Major TODO Items For Next Release
The DaCapo benchmark suite is a community project, developed by the research community, for the research community. The quality of the workloads depends on community critque and community contributions. There is a large amount of work to be done. Please feel free to help by contributing to one or more of the following tasks (use the mailing list or email Steve Blackburn directly to co-ordinate your efforts).
Revise This List For Next Release
The workload was originally developed for DaCapo under MacOS X using the default JVM on that platform, Sun's 1.5.0 HotSpot VM. Once completed we started testing on a other platforms, with other production JVMs and made two significant observations:
- The workloads are stable on most VMs using H2 database, but were noted as unstable with Derby.
- Performance. Under Mac OS X (using Derby), CPU utilization is near 100% (top shows "180%" or so on a dual-core machine), however under ubuntu, running similar HotSpot JVM on similar hardware, CPU utilization drops precipitiously. However, shifting to H2 the performance seems stable so this is no longer a priority.
Feedback On Existing Benchmarks
Feedback on the existing benchmarks will help us determine which benchmarks to drop from the upcoming release (the release will include new benchmarks and drop some of the existing benchmarks). If you have any comments, please let us know.
Current candidates for exclusion from the upcoming suite include
bloat (has some notable idiosyncrasies, and is not extensively deployed),
hsqldb (superseded by
derby), and possibly
Incorporate New Benchmarks
The new suite includes a number of new benchmarks.
Done Jun 2009
Done Dec 2007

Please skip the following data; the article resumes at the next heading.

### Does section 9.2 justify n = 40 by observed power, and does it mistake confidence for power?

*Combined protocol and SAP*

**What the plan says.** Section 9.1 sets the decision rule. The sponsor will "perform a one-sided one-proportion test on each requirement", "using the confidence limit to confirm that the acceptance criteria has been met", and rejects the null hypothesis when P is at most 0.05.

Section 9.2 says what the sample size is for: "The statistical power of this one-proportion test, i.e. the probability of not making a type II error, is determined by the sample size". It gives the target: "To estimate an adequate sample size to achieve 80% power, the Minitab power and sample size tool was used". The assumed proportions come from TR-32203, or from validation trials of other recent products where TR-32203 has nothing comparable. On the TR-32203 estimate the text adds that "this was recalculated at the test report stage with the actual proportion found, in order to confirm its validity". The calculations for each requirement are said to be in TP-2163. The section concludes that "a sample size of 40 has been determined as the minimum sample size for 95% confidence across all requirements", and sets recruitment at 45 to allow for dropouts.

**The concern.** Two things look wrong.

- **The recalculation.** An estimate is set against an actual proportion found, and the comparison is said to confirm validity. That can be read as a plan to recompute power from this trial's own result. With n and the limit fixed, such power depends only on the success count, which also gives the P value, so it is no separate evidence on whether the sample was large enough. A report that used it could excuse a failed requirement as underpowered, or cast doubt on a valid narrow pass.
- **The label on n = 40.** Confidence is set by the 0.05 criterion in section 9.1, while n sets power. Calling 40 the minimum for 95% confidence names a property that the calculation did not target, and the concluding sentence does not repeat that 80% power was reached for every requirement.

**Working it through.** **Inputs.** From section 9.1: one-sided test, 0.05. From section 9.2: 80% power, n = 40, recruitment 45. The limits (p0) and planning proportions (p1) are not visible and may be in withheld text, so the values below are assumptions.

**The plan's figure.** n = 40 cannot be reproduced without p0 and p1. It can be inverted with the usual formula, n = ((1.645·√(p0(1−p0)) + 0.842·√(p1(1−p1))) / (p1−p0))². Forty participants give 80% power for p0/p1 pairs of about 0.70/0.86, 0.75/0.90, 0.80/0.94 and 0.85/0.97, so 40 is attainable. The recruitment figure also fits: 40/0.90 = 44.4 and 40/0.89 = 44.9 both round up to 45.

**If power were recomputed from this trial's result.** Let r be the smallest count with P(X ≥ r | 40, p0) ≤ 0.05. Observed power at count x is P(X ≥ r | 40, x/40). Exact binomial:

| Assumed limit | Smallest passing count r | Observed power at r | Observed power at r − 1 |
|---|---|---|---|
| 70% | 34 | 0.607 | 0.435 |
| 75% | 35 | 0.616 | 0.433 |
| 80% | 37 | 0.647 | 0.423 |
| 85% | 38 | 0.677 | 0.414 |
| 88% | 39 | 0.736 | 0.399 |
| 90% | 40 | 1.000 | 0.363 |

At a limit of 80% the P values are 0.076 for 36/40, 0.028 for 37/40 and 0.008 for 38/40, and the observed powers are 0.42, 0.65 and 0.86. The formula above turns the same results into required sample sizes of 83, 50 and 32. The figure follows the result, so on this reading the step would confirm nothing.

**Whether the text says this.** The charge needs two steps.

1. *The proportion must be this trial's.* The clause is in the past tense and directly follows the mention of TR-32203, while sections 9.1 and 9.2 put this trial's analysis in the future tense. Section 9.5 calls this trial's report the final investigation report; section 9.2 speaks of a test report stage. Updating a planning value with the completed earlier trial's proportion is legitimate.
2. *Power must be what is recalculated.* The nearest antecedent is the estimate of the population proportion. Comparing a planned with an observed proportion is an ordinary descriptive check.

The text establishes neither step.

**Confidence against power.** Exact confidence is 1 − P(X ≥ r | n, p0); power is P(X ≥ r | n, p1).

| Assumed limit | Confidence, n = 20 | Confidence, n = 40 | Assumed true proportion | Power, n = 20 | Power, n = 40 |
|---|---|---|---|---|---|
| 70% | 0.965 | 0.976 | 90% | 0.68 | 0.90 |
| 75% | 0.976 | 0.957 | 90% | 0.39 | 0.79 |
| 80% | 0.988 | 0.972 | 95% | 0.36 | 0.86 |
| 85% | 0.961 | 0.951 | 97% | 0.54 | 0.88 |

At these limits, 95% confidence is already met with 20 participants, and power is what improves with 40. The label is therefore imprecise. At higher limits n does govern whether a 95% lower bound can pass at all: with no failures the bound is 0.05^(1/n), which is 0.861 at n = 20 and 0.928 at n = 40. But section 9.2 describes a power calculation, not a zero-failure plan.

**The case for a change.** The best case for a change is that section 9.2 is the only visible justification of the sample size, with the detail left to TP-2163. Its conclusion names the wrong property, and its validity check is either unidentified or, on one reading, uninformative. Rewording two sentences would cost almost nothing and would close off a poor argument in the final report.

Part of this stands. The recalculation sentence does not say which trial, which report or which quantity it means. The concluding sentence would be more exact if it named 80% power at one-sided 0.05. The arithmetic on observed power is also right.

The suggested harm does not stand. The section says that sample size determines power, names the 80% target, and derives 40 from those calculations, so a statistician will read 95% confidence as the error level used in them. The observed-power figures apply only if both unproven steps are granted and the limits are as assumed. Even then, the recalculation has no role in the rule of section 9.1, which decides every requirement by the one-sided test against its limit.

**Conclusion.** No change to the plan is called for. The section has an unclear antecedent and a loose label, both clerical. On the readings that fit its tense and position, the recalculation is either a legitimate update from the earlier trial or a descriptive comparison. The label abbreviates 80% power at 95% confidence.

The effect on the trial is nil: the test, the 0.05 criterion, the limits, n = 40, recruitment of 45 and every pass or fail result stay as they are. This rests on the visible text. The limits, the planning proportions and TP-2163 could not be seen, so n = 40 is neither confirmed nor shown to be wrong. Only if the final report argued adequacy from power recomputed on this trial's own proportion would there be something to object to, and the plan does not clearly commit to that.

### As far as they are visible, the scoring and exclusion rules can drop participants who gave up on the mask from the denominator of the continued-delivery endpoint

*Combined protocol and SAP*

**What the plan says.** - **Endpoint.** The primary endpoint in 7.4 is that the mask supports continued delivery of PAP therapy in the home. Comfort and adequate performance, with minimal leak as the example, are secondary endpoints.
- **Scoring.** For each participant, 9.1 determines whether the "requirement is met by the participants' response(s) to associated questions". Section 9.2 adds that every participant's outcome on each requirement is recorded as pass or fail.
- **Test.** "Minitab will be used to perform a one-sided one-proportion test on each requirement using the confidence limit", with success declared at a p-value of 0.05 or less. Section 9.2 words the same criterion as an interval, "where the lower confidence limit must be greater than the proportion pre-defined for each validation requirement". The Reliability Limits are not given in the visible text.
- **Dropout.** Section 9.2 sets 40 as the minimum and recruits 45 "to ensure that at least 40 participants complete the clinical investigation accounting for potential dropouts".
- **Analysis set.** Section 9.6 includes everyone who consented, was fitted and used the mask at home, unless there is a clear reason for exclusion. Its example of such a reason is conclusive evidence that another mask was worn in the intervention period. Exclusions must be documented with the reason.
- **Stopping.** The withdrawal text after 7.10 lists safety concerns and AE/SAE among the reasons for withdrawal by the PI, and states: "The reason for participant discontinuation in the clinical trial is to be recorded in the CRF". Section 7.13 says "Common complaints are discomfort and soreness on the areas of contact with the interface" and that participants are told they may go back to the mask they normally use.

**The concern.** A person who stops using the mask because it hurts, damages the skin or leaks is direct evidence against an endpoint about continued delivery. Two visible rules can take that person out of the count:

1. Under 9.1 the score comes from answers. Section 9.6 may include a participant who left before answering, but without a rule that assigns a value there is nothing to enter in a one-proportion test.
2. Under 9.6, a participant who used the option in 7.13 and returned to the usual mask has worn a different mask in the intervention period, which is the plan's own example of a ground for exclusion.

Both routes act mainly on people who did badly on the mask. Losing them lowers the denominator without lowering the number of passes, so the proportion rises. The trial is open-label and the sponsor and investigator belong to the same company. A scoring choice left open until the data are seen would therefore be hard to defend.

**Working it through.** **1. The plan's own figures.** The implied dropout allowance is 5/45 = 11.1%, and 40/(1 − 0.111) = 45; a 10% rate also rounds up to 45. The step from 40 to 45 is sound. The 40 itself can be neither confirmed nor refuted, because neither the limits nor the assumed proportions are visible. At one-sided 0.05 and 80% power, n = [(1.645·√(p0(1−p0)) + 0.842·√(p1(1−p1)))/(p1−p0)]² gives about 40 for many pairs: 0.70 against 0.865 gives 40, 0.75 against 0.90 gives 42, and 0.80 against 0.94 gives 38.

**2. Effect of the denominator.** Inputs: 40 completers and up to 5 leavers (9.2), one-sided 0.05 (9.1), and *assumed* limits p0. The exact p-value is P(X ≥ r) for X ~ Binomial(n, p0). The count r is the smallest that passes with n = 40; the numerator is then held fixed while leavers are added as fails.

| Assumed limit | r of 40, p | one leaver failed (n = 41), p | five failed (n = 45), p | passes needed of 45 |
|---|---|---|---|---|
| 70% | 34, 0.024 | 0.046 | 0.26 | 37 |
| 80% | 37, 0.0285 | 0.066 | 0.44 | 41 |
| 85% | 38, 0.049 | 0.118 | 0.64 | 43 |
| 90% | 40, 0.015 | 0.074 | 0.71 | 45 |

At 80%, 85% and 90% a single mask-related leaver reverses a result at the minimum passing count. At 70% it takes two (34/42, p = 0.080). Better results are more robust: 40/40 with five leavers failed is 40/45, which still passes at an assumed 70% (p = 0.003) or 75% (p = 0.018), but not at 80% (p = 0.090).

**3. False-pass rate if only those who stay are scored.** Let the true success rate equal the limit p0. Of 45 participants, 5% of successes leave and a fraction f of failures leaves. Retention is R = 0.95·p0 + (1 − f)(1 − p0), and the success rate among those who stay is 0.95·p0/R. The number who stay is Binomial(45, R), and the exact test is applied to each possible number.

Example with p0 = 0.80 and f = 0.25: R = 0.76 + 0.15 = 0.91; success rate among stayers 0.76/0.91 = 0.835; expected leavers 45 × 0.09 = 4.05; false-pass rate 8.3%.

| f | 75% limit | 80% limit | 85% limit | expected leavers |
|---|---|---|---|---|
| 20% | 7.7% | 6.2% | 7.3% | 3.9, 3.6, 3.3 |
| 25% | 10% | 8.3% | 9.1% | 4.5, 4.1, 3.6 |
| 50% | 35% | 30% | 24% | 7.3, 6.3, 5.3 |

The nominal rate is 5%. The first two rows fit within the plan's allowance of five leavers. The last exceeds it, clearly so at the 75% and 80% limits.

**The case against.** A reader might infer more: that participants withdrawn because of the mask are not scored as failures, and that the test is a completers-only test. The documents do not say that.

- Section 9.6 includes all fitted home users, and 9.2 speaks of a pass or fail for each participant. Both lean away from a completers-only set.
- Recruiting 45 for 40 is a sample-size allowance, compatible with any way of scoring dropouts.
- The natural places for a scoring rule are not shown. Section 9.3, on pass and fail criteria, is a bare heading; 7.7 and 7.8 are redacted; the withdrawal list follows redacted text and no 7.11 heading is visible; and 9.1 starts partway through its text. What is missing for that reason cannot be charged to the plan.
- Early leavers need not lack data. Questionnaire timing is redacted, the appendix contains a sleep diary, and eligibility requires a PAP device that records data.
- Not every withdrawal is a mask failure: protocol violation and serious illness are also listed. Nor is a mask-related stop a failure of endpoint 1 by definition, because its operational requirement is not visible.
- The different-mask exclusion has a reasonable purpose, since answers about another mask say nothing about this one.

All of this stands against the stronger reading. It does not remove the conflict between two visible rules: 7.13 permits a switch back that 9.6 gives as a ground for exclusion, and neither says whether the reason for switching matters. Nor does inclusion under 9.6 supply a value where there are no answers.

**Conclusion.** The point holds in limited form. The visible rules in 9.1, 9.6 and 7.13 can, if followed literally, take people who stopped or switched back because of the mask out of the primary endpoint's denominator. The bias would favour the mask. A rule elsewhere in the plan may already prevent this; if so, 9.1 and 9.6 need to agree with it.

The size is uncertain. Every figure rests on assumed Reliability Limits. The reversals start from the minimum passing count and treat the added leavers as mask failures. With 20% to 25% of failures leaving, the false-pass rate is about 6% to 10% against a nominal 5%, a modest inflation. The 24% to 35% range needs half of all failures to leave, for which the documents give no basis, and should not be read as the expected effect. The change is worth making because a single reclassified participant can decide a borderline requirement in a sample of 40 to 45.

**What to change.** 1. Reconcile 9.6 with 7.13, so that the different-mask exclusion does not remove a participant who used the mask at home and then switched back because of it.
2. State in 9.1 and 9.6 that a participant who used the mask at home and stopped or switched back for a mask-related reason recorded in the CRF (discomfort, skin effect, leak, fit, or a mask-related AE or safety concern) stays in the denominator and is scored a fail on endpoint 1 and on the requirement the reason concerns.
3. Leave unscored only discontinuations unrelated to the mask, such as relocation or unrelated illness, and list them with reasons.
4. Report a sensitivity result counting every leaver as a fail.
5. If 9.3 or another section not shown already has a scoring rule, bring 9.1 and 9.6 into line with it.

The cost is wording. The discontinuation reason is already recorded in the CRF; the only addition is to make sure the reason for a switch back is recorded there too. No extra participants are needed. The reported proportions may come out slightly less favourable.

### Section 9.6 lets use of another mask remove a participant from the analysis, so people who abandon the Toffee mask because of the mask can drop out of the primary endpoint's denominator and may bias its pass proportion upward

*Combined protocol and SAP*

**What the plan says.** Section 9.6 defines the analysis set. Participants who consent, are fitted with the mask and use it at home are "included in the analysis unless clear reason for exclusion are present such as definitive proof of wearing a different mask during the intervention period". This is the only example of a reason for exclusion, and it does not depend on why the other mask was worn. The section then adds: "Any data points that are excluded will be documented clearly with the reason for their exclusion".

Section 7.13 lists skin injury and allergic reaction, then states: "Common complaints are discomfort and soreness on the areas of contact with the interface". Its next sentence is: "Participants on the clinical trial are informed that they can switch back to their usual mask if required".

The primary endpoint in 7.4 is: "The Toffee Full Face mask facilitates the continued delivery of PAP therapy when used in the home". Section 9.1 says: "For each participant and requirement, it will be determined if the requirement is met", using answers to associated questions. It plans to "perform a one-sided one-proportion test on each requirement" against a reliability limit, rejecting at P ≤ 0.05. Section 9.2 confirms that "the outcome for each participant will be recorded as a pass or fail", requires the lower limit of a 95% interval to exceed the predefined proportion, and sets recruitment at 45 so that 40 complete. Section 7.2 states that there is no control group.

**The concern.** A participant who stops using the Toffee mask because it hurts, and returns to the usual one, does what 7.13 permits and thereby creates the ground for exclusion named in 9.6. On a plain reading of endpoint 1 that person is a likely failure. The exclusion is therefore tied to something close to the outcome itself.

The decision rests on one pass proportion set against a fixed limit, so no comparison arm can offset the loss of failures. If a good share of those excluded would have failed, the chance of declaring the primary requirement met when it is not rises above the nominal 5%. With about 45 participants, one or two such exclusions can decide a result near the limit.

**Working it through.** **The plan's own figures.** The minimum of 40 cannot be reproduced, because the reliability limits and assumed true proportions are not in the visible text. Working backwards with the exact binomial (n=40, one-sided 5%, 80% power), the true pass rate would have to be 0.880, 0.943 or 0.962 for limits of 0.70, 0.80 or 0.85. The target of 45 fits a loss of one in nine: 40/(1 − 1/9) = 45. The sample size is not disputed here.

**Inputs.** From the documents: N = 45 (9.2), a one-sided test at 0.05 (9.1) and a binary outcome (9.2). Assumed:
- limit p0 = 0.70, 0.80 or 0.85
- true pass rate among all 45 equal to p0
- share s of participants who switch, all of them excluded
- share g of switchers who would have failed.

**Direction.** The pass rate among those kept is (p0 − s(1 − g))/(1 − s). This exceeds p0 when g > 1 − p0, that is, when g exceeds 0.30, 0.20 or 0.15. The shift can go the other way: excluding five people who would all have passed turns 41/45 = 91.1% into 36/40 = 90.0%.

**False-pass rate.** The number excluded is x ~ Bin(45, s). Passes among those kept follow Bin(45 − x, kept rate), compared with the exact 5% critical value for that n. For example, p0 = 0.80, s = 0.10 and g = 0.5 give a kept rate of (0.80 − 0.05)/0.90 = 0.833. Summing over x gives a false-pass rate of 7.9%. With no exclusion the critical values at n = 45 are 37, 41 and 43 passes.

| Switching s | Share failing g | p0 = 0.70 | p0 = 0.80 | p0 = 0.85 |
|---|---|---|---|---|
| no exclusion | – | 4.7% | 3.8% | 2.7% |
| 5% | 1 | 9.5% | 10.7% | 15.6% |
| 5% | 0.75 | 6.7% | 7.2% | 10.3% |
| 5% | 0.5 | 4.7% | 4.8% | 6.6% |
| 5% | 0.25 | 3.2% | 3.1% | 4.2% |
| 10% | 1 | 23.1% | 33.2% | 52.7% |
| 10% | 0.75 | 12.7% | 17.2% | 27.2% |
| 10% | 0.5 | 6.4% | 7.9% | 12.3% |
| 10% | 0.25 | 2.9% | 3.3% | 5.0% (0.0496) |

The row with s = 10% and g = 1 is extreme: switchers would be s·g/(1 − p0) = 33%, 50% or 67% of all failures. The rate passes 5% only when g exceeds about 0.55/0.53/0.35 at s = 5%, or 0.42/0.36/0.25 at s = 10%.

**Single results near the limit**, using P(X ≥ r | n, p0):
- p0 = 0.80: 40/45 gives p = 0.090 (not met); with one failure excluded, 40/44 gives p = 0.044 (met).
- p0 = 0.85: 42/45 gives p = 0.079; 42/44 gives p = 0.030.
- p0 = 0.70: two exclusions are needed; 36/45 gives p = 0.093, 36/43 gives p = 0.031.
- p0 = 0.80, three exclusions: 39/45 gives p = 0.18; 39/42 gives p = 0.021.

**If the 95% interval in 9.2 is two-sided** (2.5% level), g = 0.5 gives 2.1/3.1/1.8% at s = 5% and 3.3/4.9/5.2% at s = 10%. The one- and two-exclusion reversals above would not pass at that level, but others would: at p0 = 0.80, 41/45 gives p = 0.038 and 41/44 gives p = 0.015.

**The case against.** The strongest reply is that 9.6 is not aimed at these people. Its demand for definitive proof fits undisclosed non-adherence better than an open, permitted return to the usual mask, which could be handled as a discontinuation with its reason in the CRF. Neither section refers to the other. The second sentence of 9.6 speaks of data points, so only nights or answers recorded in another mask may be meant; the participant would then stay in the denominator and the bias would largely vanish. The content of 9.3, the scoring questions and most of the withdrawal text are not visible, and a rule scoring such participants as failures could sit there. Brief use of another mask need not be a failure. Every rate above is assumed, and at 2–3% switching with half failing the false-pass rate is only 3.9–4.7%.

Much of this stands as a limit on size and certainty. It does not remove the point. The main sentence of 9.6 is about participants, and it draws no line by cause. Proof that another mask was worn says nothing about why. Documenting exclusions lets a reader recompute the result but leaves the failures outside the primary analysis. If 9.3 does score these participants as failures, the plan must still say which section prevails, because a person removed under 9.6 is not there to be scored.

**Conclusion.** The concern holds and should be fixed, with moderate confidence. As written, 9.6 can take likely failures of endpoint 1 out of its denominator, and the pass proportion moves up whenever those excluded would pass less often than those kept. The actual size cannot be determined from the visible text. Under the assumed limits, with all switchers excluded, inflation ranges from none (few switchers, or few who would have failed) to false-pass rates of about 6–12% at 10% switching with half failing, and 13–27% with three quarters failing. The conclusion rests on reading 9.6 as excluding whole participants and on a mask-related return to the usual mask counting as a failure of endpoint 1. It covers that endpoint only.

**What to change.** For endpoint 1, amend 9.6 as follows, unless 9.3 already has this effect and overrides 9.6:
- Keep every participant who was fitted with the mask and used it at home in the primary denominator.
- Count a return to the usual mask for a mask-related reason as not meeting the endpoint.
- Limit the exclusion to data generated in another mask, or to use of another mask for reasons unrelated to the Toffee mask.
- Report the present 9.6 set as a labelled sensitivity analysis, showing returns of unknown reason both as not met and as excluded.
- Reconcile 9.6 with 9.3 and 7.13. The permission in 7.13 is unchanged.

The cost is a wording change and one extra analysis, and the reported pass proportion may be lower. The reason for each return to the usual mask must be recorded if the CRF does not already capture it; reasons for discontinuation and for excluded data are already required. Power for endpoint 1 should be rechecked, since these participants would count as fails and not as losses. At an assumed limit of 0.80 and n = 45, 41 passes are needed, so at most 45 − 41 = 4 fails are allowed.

Done Jan 2007
Done. H2 driven with the Derby TPC-C like workloads.
Done Dec 2009
Sergey Salishev of Intel has created a workload that simulates a cloud computing environment, including a wiki. It would be great to evaluate this workload and incorporate it into the next release.
There are a number of ways we could improve the DaCapo benchmark harness. These include:
Thread Creation Callbacks
Andrew Tick of HP suggested on the mailing list in Sept 07 that we include a callback on thread creation, along the lines of the callback we currently have at each iteration start and end.
Inclusion of the Fragger Tool
Cliff Click pointed me to the fragger tool which injects fragmentation into the Java heap. It would be nice to include fragger as a commandline option on DaCapo.
Each of the new benchmarks needs to be documented and the documentation on building etc needs to be updated to reflect changes over the past two years.
Update Existing Benchmarks
We have been incrementally updating version numbers in the svn head. Each benchmark needs to be rechecked to ensure it is at the most recent stable release for that workload.
We have used a very particular version of Xalan (2.4.1), on advice from Kev Jones of Intel (who provided us with our current version of the workload). Kev's rationale may have become dated with newer releases of Xalan. We should revisit this decision for the next release.
In addition to updating the Eclipse version, it would be great to investigate, and if necessary address a problem identified by Matt Arnold in June 2007:
I have some info about the Dacapo Eclipse benchmark that you may be
interested in. If I should contact someone else instead, feel free to let
If you run eclipse for a large number of iterations, the performance forms
a saw tooth, degrading significantly (a factor of 10 or more), then jumps
back to normal. An excel graph of the performance over time is attached
below. (Dacapo version 2006-10.jar). It happens on both Sun's and IBM
During the slow iterations the program is spending most of its time in
jitted code. The problem is the following two methods:
Both of these methods have a linear search through some kind of linked list
of weak references. Here's my guess at what is happening: This list
grows over time and the linear searches eventually becomes a huge
bottleneck. Eventually some memory threshold is crossed and the VM clears
the weak references, and performance goes back to normal.
This is clearly crappy code (linear searching) but it could also be a
benchmark bug. Is it possible that this data structure should have been
re-initialized between iterations, and the iterating nature of the driver
is creating a problem is unlikely to exist in the real application?
For questions or comments please use the researchers mailing list.
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Last modified: Sun Jun 21 13:46:36 EST 2009
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